Take Nothing Home, Give Something Back


While I didn’t follow the ten bullet pointed directions exactly as I had written them out last night, I did, for the most part, start my day according to the roadmap we’d set up and I do appreciate the messages of well-wishes and the support you all sent. Because of that, today was a wonderful day. Good starts have great value.

I ended up at the 09:00 CrossFit this morning and I think that, in the interest of helping me to schedule my time more efficiently, that’s the way it’s going to go from here on out until I reach my current fitness goals. For the next little bit at least I’m going to go with 09:00 CrossFit, 15:00 Powerlifting, six days on, one day off, eat clean, rest lots, pray. I’ll miss my 13:00 CrossFit gang but it’s clear that I need a huge chunk of time after my morning ritual to get to the page in the way that I want to. Tomorrow, I’ll begin with the same ten bullet points. Again, thanks for the support.

The WOD (Workout of Day– CrossFit language) was brutal today but great as always. We warmed up with three rotations of 250 m row, ten pushups, and 10 wall-balls. The skill section was parrellets and I improved my “L-sit” substantially since the last time we did them. The WOD was hard. Three rotations (21-15-9 reps) of 10 Thrusters, 10 ball-slams, and then carry that ball on a 500 m run.  I “left it all in the on the field” and took nothing home with me. This afternoon I went to the meathead gym for some heavy, slow chest lifts.

What I really want to tell you though about it what happened right after CrossFit. I drove by my old high school on my way home and when I glanced over at my old Alma Mater, I saw that the band was practicing in the parking lot. Immediately, my mind was flooded with memories. I was in that band and in fact I was the drum major. I pulled into the parking lot and decided to watch them practice a little bit.

One of the parents introduced himself to me and I told him that I used to lead the Viking Band way back in the day. He pointed out the current drum major so I walked over and shook hands with the lad and let him know I was his ancestor. I offered to help him out in any way that I could. Risking immodesty as I am wont to do, I told him I’d pretty dang good at the job. The band director walked by and we chatted for a minute. He asked if I’d be willing to come to the band room right before they broke for lunch and say a few words. And opportunity to be the center of attention? Oh you bet. I told him I’d be happy to.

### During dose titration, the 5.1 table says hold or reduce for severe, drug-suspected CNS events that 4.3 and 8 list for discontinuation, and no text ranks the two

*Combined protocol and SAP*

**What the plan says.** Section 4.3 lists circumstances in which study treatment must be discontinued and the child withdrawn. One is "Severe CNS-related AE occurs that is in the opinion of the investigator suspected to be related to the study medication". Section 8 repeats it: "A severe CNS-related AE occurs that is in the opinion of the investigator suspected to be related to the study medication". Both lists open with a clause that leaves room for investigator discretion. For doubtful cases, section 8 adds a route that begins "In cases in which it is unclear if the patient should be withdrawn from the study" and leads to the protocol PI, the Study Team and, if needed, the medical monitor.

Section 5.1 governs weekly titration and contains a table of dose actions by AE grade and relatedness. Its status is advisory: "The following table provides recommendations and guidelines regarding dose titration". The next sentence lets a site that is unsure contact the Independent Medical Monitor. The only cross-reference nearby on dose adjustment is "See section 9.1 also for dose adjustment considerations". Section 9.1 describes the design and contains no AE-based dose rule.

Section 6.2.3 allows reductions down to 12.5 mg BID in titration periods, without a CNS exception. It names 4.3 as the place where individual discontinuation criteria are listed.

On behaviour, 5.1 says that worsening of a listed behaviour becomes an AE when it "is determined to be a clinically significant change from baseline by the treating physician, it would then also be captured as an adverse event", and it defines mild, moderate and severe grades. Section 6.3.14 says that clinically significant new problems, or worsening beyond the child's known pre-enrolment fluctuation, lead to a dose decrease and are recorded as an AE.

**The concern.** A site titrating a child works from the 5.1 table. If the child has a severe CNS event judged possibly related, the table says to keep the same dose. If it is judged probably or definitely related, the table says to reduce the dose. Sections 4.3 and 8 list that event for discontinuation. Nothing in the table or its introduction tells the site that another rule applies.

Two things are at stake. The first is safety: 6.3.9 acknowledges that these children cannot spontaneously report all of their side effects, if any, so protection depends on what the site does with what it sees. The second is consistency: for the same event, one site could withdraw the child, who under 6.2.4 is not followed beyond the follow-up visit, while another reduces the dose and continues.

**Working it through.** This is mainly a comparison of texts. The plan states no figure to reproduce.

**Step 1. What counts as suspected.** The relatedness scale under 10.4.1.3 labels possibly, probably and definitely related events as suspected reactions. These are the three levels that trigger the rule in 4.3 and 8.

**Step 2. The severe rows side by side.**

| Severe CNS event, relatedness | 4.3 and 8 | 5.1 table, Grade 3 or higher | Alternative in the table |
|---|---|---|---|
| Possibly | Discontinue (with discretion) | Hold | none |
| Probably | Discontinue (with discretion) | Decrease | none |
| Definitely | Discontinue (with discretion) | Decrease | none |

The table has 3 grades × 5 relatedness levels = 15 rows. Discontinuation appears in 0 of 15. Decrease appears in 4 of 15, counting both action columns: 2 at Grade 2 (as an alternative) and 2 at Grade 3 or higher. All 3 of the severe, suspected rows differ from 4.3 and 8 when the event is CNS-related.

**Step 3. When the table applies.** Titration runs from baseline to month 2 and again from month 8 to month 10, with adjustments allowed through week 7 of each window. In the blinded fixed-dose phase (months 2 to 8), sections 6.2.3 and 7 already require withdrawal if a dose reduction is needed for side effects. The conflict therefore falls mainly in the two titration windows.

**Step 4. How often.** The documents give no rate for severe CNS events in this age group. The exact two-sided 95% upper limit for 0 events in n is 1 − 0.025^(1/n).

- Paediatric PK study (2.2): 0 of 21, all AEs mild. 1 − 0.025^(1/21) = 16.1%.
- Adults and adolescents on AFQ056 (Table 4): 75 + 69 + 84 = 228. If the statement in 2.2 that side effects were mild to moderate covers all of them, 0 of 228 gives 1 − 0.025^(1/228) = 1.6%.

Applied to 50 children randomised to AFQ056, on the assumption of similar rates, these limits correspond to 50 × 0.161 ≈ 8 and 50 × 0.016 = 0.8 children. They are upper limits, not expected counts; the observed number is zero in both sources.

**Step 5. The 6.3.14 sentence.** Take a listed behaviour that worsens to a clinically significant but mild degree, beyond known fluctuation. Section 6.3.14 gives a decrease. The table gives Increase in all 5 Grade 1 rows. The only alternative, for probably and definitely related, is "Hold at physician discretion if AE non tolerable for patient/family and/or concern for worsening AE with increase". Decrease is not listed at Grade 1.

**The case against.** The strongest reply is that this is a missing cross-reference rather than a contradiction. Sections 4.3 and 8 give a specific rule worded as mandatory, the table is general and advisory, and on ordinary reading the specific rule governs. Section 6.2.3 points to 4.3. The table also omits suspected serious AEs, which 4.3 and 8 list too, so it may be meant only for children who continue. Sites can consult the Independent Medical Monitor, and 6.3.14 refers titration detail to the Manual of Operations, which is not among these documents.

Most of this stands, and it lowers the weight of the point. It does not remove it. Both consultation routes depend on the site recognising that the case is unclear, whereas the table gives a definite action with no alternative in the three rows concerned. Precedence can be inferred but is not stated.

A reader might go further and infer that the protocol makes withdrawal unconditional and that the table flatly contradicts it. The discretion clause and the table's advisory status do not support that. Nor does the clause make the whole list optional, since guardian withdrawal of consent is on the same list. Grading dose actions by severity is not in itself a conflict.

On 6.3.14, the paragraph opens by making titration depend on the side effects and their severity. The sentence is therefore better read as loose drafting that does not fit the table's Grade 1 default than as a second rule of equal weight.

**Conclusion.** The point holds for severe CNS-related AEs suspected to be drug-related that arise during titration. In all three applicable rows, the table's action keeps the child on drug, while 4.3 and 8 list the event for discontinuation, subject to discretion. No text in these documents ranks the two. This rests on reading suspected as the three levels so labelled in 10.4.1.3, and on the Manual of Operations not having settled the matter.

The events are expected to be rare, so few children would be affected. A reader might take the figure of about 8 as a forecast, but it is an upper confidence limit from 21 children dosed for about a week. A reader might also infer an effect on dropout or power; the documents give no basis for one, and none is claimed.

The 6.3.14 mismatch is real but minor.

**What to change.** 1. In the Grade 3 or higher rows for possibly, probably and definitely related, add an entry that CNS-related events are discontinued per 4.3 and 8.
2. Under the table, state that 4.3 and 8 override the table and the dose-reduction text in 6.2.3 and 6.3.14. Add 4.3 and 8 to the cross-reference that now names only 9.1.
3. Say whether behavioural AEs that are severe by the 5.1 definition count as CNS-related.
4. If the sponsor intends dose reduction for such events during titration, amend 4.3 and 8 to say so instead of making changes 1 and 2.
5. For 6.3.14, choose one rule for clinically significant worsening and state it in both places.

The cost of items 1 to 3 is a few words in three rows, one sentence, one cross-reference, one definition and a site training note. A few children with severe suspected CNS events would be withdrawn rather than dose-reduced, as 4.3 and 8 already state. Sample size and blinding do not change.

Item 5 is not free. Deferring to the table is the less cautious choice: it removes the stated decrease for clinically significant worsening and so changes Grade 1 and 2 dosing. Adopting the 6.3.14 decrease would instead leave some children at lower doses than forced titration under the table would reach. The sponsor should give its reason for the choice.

It was amazing to stand on that podium where I’d been thirty-plus years ago. I tried as best I could to share some wisdom with them in the five minutes I’d been given to speak. I mentioned briefly that I’m gay (important since I knew some of my audience was likely dealing with some of the same gay teenager angst I did during the Regan years. It was important for the non-queer kids too). I “came out” as a recovering alcoholic and warned them about the dangers of addiction.

The thing I regret saying is– well, I made a little dig against the quarterbacks and homecoming queens of the world only later to realize that my own brother was the quarterback at that school. I said something about “those people” going on to sell trailers or something like that. My brother has certainly done well in his life and has been a positive influence on thousands of people. What if, also, some of those kids have parents who “sell trailers?” That was less than skillful. I’ve always had a bad taste in my mouth for mobile home salesmen (uh, excuse me– manufactured homes) because I once new a (seedy) “gentleman” who did that for a living and would get off work and share several Crown Royals with me while talking about “burying another young couple in one” that day (financing them into a product that would diminish in value so rapidly and for so long that they would likely never pay it off– disgusting). Anyway, I digress. I’m sure there are a lot of quarterbacks and homecoming queens that go on to contribute to society– guess I’ve discovered a little chunk of ancient resentment that needs to be dealt with.

All that notwithstanding, I hope I said something that helped at least one kid in some way. I’m posting the link to the video here in case you want to watch. The thing I say at 1:25 that you can’t understand is “Noah, you’re a lucky young man.” Noah is the current drum major. I was lucky too. Maybe I only realize how much all these years later.

I did so love standing in front of 200 musicians, raising my arms and commanding music from all those talented young artists back in my high school days. Being able to be a part of creating beauty and also having some sort of control making something happen with I felt, in general, so out of control back then– well, it’s something I’ll always be grateful for and something I’ll never forget.

Cick here to watch the video

I hope you enjoy.

See y’all tomorrow.

About this entry